The present hearing arose out of a batch of Public Interest Litigations that was filed in the Bombay High Court to permit the members of the legal fraternity to travel by local trains. The Court not only permitted lawyers and legal clerks to travel by local trains but also asked the State to identify employees of the other sectors who can be permitted to utilize the local train services.
A batch of PILs was filed in the Bombay High Court by members of the Bar Council of Maharashtra & Goa to allow lawyers and legal clerks to utilize the local train services, among a few other reliefs. On 15th September 2020, the Court had allowed a limited number of people from the legal fraternity to travel by local trains on an experimental basis.
During the hearing held on 7th October 2020, the Court directed the State to consider the request for increasing the frequency of train services in the Mumbai Metropolitan Region (“MMR”) & in the Western & Central Railway lines to ensure less crowding.
The State argued that before the Order directing the State to consider increasing the frequency of trains was passed by the Court in the previous hearing, the Government of Maharashtra had passed an Order dated 30th September 2020 on “Easing Restrictions and Phase-wise opening of lockdown” (Mission Begin Again). As per Paragraph 8 Annexure-II of the aforesaid Order, to meet the increasing demand, the frequency of trains in the MMR region would be increased after appropriate assessment in that regard which was subsequently approved on 6th October 2020.
Besides this, fourteen categories of essential service staff have been identified who are permitted to travel by the local trains that include employees of judiciary and dabbawalas amongst others. Apart from the train services, the BEST has been operating a large number of buses in and beyond Mumbai. The State also agreed to double the number of buses in MMR.
Based on the above, the Counsel for the State submitted that a part of Mission Begin Again, the State is keen on ensuring more public transport facilities. However, keeping in mind the present situation and the capacity of the public sector to treat Covid-19 patients, the Government is taking a controlled and judicious approach to keep a check on the number of Covid-19 patients. In this regard, the Government and the railways have also agreed to conduct joint deliberations to devise measures for not only lawyers & their clerks to use to local trains, but also for those belonging to other sectors.
In response to the request of extending the interim arrangement of allowing a limited number of lawyers to travel by local trains even in the MMR Region, the Counsel for State expressed scepticism due to non-conformance of social distancing norms in trains however subsequently agreed. The Additional Solicitor General, Mr Singh, concurred with the submissions put forth by the State, however, submitted that the Railways would have no objection in increasing the frequency of train services & permitting non-service providers to utilize them.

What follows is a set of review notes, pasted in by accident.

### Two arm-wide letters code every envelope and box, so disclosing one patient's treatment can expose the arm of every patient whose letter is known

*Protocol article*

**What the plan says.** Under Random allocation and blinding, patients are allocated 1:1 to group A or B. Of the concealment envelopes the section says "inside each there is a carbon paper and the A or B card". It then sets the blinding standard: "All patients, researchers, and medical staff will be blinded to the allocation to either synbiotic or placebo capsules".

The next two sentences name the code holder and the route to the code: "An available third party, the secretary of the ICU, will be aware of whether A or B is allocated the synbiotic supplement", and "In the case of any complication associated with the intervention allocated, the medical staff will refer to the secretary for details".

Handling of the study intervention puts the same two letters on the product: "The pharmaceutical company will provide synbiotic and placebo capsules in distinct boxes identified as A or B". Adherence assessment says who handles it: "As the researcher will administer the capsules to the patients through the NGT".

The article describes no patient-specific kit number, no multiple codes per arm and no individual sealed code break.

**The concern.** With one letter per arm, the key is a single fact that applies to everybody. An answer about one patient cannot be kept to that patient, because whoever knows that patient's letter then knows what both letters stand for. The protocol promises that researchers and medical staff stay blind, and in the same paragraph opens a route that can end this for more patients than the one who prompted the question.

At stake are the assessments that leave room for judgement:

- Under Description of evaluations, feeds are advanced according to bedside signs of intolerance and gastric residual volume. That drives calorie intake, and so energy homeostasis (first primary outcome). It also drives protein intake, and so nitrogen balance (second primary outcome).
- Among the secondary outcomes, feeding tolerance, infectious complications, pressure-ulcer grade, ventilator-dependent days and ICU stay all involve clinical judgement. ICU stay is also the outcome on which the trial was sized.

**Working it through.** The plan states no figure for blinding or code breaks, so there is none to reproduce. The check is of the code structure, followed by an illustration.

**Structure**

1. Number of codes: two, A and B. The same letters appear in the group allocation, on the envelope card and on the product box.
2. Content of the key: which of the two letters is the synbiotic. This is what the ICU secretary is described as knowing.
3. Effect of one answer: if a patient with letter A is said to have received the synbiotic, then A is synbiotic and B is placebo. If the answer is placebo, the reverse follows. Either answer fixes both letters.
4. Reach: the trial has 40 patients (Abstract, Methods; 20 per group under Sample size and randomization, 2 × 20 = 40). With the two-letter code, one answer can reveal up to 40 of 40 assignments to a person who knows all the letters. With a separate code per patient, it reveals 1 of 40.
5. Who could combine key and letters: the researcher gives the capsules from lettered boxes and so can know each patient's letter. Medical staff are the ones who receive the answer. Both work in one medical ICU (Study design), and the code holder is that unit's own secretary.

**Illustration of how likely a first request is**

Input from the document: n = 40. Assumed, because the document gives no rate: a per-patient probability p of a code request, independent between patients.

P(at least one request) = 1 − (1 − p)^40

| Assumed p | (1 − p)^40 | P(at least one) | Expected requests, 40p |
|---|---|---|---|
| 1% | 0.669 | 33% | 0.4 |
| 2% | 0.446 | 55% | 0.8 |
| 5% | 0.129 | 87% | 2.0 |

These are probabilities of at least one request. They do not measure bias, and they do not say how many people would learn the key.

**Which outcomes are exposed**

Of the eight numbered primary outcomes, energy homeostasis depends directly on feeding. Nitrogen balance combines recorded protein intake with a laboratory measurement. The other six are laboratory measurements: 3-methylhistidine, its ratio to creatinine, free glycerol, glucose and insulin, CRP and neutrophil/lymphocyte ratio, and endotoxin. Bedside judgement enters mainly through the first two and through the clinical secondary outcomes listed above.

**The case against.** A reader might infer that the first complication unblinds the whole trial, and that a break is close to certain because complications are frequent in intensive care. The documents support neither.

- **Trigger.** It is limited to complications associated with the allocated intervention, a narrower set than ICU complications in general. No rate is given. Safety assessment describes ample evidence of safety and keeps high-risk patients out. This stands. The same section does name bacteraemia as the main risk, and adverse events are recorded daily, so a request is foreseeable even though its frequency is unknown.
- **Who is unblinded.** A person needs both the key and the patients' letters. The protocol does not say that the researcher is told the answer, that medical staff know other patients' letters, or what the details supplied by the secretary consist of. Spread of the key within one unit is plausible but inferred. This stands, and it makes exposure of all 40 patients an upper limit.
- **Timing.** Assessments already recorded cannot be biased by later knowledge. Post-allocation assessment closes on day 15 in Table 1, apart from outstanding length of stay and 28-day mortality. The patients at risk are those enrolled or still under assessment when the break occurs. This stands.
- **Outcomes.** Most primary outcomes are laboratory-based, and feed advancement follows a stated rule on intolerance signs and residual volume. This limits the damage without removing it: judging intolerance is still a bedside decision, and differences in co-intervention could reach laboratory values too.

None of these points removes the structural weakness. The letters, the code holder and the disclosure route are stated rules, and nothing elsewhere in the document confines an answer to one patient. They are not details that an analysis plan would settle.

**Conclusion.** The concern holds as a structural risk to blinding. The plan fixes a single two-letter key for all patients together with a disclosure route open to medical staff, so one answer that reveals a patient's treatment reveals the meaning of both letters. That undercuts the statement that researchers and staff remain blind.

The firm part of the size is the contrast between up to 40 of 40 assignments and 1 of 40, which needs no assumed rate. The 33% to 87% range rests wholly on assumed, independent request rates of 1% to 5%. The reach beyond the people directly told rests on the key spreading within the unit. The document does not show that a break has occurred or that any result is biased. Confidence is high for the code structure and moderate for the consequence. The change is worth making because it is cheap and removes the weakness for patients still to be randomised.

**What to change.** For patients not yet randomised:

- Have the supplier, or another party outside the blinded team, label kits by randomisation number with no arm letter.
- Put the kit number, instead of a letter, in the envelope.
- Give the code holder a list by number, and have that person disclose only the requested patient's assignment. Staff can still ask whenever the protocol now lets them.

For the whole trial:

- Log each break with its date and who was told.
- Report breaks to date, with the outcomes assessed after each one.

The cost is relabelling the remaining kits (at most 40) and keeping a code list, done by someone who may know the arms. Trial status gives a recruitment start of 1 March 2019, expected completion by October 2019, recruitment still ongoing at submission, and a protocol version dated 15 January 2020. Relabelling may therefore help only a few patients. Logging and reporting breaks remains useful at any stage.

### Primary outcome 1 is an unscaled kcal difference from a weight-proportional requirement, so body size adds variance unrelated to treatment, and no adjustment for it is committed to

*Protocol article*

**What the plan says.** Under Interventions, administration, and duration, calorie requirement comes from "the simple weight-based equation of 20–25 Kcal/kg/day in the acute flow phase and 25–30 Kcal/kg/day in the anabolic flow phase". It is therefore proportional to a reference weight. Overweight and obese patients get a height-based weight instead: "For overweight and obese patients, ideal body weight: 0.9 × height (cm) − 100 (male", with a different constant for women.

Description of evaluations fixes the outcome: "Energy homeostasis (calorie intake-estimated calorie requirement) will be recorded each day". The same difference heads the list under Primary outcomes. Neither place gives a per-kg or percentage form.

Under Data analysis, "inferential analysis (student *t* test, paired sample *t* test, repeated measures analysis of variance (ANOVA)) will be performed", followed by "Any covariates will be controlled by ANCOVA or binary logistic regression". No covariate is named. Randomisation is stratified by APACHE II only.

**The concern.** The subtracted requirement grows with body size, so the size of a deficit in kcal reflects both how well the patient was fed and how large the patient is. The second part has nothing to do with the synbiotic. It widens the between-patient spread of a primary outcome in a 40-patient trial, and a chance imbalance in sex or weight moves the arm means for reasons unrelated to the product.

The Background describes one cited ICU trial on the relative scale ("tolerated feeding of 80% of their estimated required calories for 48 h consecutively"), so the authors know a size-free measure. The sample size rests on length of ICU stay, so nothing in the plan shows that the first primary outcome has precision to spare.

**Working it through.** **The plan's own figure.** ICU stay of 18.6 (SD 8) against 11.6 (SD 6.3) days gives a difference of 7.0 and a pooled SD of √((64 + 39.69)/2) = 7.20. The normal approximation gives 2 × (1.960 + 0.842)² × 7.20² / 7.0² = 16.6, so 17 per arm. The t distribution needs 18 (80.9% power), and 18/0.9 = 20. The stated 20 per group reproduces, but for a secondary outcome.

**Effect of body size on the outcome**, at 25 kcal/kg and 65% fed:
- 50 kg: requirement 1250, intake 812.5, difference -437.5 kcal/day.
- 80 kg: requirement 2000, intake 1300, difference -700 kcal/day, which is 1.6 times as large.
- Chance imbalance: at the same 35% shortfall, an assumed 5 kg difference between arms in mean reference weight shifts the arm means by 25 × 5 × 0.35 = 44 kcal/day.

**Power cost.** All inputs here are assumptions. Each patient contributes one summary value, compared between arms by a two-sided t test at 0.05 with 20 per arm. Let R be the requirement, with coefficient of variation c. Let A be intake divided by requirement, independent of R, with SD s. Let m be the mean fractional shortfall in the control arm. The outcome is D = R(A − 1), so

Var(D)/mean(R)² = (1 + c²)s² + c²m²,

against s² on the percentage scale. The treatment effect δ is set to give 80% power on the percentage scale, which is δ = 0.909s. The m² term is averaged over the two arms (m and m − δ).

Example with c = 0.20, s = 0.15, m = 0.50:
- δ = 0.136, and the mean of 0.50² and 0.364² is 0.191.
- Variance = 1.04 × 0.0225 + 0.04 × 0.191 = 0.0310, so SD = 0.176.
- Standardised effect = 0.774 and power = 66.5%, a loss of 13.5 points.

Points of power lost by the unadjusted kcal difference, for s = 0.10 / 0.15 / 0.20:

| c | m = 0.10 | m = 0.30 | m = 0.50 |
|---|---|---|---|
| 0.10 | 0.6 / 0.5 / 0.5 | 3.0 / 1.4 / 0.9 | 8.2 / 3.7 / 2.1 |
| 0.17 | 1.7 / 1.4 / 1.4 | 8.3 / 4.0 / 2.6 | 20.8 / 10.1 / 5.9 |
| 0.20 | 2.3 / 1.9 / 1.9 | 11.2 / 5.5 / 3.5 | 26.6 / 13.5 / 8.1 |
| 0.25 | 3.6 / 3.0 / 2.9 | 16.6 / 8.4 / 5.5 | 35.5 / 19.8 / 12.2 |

According to Mr Singh, the issue of overcrowding is acute between 8 am and 10 am & 4 pm to 7 pm. In light of this, he further suggested that although the increasing frequency of train services is a necessity, staggered office timings can be introduced to avoid crowding in trains and prevent a surge in cases of infection.
The Learned Senior Advocate, Dr Sathe, representing the Bar Council of Maharashtra & Goa submitted that due to paucity of time, it has not been possible to ascertain the exact number of lawyers and clerks who would be inclined to attend physical hearings and travel by trains. However, due to the present situation, not more than 25% of the 9030 lawyers registered with the Bar Council would travel on any given day.
Moreover, not all lawyers travelling by the local train would be required to de-board at one specific station since the Courts are located at different sites. The Petitioners also submitted that since the lawyers practising in the subordinating courts in MMR have been facing the same issues as the lawyers practising in the High Courts, similar benefits should be extended to them.
Mr Abhay Anturkar, Learned Advocate representing the registered clerks submitted that they are required to physically file petitions/affidavits in the High Court. Therefore, the Court must extend the benefits of utilizing the local trains to them. In light of the plight faced by the lawyers during the pandemic, lawyers and the registered clerks must be allowed to avail of the local train services.
The Court observed that the interest of the Judicial Officers posted in MMR courts was of paramount importance. Moreover, allowing the Courts function normally as was the case in the pre-pandemic days is presently at some distance. Therefore, allowing all the lawyers from the MMR region to travel by local trains would also not be advisable.
However, after the reopening of other services in pursuance of Mission Begin Again, the Court stated that it was time for the State to identify employees of other sectors who could be allowed to avail of the local train services. For this, the State must devise a comprehensive policy to ensure that no sector is completely left out while ensuring that social distancing norms are adhered to.
The Court extended the benefits granted on 15th September 2020 to the lawyers practising in the MMR Courts who may be required to attend physical hearings & to the registered clerks required to file documents in courts on similar terms till 19th October 2020. The lawyers and clerks who wish to travel must obtain a day’s pass from the Judicial Officer-in-charge. The Court held that they shall also be required to file an undertaking vowing to not misuse the certificate along with photocopies of their cards issued by the Bar Council. The Court stated that the matter will be further heard on 19th October 2020.
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